Owning a property with someone else can get complicated

27 April 2017

The parties in a recent case had to resort to legal proceedings to resolve their dispute despite having a professionally prepared document recording their ownership of a property and the availability of relief under statute law being possible.

Mr Fraser’s and Ms Butler’s agreement

Mr Fraser and the executor of his late wife’s estate (the Public Trustee) owned an 86 hectare property. Mr Fraser got into financial difficulty. In order to avert a sale of the property Mr Fraser came to some arrangements with Ms Butler. The arrangements were recorded in a Deed which provided:
- Ms Butler would borrow money from the bank to pay out Mr Fraser’s creditors and the Public Trustee
- The bank borrowing would be secured by a registered mortgage over the property. Ms Butler would be responsible for paying the mortgage
- Ms Butler would be registered as the sole owner but Mr Fraser would retain a 71% share in the property
- After five years Mr Fraser would be registered as the owner of his 71% share and Mr Fraser and Ms Butler would look into how the property could be subdivided or partitioned (i.e. the ownership separated) so they each owned their 71% and 29% shares
- Ms Butler would live in the house on the property.

The falling out

Soon after the agreement had been made Mr Fraser and Ms Butler fell out. After the five year period no steps were taken to transfer Mr Fraser’s 71% ownership to him or subdivide or partition the property between them.

Mr Fraser issued legal proceedings. He sought a Court order requiring Ms Butler to perform the Deed and transfer his 71% share to him; orders under s 339 of the Property Law Act 2007 (which enable the Court to order the sale or division of a property which has different owners) including compensation for Ms Butler’s occupation of the property since the five year period had ended; and damages because Ms Butler had failed to comply with her obligations under the Deed. Ms Butler applied to have Mr Fraser’s claims to transfer the property to him struck out because she claimed he wasn’t a “co-owner” of the property as defined in the Property Law Act and because it was impossible to transfer the property to Mr Fraser because of the bank’s mortgage.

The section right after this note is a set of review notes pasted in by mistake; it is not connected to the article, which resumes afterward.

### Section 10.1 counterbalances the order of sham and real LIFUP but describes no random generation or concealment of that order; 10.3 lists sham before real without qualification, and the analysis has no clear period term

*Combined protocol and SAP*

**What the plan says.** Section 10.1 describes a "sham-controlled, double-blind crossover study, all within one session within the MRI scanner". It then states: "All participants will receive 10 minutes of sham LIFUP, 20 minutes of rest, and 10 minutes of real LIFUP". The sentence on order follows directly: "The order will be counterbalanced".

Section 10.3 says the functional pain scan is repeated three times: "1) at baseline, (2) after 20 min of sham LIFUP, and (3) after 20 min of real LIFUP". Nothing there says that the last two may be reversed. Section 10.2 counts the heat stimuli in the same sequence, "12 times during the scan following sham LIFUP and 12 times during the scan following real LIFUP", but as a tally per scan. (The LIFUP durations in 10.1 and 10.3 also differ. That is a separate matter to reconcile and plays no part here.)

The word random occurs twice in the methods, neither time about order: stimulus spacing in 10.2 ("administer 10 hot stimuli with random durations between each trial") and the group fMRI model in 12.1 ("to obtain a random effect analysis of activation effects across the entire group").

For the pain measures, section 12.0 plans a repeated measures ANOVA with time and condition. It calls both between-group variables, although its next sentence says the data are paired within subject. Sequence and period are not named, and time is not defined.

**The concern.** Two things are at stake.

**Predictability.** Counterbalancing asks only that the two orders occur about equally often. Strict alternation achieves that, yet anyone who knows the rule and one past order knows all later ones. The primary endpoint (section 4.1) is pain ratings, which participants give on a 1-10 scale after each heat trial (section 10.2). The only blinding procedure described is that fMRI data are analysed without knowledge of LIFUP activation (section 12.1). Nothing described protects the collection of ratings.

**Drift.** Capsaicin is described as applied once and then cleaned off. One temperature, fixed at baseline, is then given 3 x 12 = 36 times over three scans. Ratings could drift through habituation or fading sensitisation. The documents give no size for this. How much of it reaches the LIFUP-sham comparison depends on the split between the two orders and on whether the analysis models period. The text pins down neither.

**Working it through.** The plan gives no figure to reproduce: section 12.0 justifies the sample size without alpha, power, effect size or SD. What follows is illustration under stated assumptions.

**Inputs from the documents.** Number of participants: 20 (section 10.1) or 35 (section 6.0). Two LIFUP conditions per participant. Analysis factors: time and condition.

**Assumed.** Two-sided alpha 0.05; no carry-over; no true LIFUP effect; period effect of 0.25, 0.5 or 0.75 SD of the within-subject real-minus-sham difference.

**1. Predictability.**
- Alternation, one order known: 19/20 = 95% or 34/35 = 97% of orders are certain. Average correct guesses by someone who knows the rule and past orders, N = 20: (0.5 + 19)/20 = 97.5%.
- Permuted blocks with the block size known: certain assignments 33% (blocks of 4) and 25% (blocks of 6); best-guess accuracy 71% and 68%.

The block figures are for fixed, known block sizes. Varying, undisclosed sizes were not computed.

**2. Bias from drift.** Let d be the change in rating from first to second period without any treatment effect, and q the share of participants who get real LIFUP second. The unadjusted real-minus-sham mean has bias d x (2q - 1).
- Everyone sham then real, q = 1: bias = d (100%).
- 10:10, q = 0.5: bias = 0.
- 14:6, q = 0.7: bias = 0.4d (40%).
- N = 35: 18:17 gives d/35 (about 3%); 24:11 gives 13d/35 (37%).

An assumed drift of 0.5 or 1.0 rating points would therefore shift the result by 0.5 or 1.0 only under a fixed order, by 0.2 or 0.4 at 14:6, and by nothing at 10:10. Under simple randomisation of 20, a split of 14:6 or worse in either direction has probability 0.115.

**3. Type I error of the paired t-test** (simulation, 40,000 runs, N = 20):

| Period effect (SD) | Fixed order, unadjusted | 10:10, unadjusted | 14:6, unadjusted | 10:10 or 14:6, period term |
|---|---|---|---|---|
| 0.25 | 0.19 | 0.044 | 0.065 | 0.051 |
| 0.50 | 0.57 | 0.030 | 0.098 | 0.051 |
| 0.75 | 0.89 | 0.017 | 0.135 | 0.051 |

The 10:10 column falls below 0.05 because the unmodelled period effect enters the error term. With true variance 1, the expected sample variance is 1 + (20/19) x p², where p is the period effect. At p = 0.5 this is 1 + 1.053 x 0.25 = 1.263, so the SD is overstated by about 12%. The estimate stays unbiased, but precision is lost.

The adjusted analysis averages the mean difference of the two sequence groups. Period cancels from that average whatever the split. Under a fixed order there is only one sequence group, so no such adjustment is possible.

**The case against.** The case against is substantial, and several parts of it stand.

The judge held that Mr Fraser did qualify as a “co-owner” and could ask for relief available under s 339 of the Property Law Act even though he was not a registered owner of the property. The Judge also held that Ms Butler had not shown that the bank mortgage prevented a transfer of the property to Mr Fraser and that Mr Fraser had a reasonable argument for damages. As Ms Butler was not successful in striking out Mr Fraser’s claims the success of those claims will now have to be determined by the Court.

Proceed with care

Before agreeing to own a property with someone else you should consider how well you know that person, what disagreements could arise and whether you will be able to resolve them. You would be very unwise to proceed without a professionally prepared and carefully considered agreement.


Please email me at [email protected] with your ideas for future articles. Keep an eye out for next month's column, where I will discuss another relevant rural legal issue.

Barbara McDermott is a partner of Norris Ward McKinnon, specialising in commercial and rural law. With offices in Hamilton and Huntly, we have friendly, expert legal advisors ready to help you with your business and personal legal matters.


Barbara McDermott